But a continued failure of Welsh domestic teams to compete at Europe's top table - in stark contrast to the national team - suggests the arguments are probably not over.
The current deal ends in 2020 and negotiations about a replacement are already underway . . . now that's something to look forward to in the new decade!
Women's rugby and a decade of change
Women's rugby has seen huge strides in coaching, facilities and participation at all levels.
Memorable moments include the 2015 Six Nations opener when Wales stunned England with a 13-0 win at St Helen's. It was only the second time Wales beat England in their history.
Another was the seventh place play-off at the 2017 World Cup which saw Wales beat Ireland 27-17 to earn a place at the 2021 tournament in New Zealand.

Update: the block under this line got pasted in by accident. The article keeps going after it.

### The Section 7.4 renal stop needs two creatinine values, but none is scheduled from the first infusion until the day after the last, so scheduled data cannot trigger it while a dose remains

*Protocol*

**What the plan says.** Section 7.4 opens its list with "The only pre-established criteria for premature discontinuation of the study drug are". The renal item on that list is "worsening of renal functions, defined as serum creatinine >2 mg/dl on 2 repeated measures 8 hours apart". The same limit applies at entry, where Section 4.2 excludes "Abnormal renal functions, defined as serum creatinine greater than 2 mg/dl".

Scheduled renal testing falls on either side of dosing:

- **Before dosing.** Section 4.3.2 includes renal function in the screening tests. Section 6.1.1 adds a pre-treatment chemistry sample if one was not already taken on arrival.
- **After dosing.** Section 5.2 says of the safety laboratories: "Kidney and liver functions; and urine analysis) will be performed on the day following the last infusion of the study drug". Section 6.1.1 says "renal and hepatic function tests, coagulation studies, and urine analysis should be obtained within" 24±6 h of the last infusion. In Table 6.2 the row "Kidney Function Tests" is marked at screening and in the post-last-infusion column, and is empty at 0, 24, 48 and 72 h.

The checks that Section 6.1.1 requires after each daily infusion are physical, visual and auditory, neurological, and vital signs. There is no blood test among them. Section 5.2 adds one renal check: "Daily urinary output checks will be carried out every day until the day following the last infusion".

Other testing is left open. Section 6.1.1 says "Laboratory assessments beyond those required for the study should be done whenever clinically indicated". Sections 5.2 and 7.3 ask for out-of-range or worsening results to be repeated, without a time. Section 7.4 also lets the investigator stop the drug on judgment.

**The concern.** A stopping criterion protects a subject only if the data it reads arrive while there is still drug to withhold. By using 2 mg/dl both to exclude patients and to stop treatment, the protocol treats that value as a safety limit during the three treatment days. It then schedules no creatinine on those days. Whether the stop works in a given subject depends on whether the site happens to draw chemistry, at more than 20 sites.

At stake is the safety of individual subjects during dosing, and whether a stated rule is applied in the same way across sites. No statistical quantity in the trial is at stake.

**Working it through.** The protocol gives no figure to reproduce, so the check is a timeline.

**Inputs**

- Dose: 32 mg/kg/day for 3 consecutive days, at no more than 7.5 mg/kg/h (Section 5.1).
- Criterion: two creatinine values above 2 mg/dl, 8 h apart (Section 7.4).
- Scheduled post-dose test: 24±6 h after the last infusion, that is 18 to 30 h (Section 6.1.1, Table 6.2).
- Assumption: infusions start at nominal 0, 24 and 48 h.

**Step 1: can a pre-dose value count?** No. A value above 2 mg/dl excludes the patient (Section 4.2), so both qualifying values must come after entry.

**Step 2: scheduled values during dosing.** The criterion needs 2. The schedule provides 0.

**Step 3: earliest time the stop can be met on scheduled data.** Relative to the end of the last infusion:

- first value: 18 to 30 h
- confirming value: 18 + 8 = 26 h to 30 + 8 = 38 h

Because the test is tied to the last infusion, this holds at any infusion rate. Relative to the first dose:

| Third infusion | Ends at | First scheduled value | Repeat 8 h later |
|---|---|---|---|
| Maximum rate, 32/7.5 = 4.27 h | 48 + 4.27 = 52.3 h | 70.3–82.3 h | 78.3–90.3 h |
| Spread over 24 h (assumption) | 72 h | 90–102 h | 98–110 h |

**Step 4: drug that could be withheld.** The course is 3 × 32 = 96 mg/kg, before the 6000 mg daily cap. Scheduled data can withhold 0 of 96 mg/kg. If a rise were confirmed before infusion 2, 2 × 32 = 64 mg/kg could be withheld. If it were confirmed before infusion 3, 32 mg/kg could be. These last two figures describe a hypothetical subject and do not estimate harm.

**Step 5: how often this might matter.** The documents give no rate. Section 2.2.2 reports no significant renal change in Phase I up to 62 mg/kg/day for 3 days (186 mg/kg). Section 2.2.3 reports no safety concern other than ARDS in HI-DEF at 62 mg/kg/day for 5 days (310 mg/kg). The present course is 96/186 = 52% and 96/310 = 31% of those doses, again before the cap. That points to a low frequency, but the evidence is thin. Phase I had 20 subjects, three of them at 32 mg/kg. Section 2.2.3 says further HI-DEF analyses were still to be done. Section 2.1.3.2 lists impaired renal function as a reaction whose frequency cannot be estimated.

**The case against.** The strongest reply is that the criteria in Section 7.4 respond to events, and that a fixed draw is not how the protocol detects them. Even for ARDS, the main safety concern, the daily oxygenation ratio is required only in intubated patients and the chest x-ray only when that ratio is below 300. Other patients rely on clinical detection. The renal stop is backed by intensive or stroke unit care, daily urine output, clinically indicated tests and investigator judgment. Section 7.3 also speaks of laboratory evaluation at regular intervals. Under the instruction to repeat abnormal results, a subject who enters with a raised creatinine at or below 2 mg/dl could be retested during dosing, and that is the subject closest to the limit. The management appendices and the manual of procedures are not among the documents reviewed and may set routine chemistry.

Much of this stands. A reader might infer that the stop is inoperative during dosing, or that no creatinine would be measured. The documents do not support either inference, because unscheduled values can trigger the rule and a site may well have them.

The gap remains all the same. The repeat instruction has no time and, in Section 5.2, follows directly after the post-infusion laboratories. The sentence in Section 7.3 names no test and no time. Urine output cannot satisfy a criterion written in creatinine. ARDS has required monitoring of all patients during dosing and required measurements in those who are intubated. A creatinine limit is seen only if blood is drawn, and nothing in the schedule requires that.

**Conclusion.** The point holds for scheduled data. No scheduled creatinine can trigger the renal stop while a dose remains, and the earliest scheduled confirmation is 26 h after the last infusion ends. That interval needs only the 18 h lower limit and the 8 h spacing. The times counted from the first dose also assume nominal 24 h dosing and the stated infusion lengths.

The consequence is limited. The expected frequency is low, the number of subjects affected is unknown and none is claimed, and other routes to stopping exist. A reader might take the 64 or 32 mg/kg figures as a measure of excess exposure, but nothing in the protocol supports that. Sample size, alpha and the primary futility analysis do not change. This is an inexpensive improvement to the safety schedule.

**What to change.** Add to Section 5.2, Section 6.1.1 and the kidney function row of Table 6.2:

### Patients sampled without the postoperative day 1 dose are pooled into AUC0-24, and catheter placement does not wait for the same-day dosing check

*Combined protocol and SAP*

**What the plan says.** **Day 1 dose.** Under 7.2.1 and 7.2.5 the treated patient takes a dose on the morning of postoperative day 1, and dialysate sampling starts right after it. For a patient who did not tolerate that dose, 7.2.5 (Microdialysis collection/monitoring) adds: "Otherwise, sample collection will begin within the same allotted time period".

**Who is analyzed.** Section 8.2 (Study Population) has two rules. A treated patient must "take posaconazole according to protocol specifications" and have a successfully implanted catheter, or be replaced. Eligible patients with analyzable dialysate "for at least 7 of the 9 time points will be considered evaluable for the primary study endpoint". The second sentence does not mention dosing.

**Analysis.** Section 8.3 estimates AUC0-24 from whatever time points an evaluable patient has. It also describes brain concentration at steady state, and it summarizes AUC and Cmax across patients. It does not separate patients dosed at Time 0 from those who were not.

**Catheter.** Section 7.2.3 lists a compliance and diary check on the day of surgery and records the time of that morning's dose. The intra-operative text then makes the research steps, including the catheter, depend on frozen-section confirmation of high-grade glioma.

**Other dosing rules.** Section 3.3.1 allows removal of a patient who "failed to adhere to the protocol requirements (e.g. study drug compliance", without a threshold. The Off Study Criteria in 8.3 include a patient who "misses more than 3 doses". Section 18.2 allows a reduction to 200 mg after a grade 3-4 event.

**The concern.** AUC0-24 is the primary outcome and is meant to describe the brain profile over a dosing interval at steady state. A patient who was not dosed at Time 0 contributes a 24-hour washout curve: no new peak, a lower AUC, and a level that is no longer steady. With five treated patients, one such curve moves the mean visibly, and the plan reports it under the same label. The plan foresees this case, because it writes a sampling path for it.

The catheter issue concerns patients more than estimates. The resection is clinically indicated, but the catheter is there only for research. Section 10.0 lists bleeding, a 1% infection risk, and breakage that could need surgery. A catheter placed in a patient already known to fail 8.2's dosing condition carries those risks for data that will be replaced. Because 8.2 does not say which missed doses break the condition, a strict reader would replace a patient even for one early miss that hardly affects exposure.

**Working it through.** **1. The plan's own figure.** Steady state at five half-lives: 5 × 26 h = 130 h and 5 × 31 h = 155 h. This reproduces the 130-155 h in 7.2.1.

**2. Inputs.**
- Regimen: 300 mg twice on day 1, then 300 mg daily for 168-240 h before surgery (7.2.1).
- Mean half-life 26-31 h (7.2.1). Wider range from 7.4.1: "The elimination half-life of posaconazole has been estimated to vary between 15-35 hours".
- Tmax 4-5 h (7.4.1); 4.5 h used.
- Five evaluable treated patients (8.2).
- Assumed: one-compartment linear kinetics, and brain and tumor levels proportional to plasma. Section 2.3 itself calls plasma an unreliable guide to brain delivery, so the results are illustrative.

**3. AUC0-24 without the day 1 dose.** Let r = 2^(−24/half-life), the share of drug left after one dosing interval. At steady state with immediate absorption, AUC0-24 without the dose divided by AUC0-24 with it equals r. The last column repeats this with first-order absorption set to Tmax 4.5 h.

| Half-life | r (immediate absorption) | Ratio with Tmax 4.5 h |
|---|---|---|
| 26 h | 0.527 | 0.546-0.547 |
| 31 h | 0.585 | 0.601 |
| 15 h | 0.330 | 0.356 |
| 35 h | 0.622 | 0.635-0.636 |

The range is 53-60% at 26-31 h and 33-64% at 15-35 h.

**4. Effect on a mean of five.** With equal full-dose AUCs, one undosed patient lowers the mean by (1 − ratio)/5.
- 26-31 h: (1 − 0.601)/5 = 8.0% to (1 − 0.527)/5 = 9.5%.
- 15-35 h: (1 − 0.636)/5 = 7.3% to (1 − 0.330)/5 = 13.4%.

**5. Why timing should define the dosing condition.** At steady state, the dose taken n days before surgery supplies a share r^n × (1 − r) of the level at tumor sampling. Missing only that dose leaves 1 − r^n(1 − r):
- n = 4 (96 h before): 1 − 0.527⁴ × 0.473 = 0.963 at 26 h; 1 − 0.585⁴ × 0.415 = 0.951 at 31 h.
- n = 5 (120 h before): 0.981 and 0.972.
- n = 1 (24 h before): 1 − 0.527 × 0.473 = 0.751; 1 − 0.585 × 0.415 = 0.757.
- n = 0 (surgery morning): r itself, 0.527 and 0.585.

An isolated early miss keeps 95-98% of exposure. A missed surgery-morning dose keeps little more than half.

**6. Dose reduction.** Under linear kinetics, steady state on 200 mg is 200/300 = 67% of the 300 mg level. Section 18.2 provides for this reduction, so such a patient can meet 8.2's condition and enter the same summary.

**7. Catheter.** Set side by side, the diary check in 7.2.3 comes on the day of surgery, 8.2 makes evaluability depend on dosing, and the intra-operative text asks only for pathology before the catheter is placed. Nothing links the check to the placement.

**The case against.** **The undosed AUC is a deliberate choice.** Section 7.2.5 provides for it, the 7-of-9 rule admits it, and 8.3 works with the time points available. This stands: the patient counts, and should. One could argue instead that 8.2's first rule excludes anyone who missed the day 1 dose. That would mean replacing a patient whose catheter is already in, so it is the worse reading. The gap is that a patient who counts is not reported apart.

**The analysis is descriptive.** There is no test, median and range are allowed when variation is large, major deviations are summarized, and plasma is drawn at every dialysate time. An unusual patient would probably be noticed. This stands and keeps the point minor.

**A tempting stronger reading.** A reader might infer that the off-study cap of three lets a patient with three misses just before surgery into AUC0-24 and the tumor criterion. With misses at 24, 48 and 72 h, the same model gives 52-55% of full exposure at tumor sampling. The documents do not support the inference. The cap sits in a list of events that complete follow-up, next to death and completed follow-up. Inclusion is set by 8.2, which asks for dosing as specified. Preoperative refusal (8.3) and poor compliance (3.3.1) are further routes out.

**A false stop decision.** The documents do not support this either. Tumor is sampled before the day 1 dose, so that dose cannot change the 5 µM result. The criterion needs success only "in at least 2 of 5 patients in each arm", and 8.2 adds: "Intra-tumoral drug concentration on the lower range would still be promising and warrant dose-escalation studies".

There has also been the emergence of genuine stars like flying winger Jazz Joyce, who set the sevens stage alight at the 2016 Rio Olympics.
But with the highs come the lows and none more so than the death of Elli Norkett who died in a car crash in 2017. She was the youngest player to feature in the 2014 World Cup.
And while players in Wales are a long way from joining their English counterparts in becoming professional, the promotion and media coverage of the women's game has never been better.
This was no more evident than last month when Wales launched its first women's invitational Crawshays team and the Barbarians double header where the women took centre stage at the Principality Stadium, playing in front of 12,600 fans there before the men's game.
There have been strides off the field as well with Amanda Blanc appointed chair of the Welsh Rugby Union's Professional Rugby Board in December 2019.
In October former Wales international Liza Burgess became the first woman to be elected to the WRU Board, whilst Aileen Richards has been a non-executive director since 2015.